I was listening to Gustav Mahler’s 9th symphony while plowing through some of my class readings (he’s an odd choice for background music, I know, but it seemed to keep me more focused than I would have been).
Mahler’s 9th is, as its Allmusic article states, full of “music of profound violence and irony”. The first movement seems to be trying to rip itself apart, the second cycles through banal dance music, the third contains intentionally painful counterpoint. But it also contains many moments of exceptional beauty, like the first movement’s hazy, sunset-like ending.
I remember being emotionally overwhelmed the first time I listened to it; it was one of those intense aesthetic experiences that require some time for recovery before you can go back to your normal life.
But that was also the time when I was living in my own “Gollum’s cave”, where I had allowed myself to become profoundly isolated, with music and literature being the only things animating me to a small extent. So Mahler’s bleakness perhaps struck a chord with me at that time that it no longer does now (I am also sure that part of the appeal had to do with the teenage tendency to wallow in emotions).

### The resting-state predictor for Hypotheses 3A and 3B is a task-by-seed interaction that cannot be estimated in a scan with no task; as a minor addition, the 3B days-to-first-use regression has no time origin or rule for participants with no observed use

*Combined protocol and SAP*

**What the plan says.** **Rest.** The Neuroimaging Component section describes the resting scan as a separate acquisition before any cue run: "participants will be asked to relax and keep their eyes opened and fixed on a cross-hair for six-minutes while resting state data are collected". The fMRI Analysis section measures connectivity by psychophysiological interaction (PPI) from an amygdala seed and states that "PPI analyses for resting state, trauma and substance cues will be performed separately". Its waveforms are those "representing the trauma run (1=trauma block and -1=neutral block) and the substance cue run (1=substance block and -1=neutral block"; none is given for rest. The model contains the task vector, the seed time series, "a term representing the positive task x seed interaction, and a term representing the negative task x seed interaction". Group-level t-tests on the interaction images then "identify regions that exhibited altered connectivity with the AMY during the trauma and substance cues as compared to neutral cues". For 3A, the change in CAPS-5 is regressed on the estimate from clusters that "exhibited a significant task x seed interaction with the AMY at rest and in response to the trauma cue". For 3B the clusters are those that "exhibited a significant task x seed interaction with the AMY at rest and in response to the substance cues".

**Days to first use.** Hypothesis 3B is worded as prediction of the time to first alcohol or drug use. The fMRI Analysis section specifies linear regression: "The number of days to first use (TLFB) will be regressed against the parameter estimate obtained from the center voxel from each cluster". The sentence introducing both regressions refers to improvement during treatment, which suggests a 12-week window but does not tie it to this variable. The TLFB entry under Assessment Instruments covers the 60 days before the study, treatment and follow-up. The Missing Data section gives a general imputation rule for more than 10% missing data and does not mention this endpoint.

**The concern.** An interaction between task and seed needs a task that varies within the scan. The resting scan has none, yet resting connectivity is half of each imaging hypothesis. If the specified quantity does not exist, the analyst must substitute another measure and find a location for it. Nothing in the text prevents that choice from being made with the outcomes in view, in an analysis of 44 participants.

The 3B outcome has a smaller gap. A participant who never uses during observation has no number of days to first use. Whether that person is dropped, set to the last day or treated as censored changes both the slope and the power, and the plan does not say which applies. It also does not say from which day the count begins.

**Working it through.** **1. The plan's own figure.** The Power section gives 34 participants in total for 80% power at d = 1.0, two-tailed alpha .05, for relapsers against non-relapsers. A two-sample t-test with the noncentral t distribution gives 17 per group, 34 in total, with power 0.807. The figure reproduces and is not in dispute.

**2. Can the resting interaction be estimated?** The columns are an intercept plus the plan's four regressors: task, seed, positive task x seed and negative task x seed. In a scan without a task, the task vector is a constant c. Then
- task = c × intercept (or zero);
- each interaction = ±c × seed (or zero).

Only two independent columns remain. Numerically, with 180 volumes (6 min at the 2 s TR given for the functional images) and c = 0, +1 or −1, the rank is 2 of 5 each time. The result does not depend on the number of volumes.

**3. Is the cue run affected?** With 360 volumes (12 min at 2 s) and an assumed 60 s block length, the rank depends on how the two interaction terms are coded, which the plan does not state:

Still, I had to halt my reading partway through the fourth movement, which still managed to give me goosebumps. It’s a long, slow, elegiac movement that builds to a thunderous, almost triumphant statement of one of the themes, before slowly fragmenting away into nothing. While other major composers have experimented with a similar effect (Haydn and Tchaikovsky come to mind), Mahler’s is the most unsettling that I can think of, giving a sense of passing into the realm of death which Rilke also captured in his tenth Duino Elegy:
He climbs on alone, into the mountains of primeval grief.
And no step rings back from that soundless fate.
I thank God that I was saved from the living death my life could have become.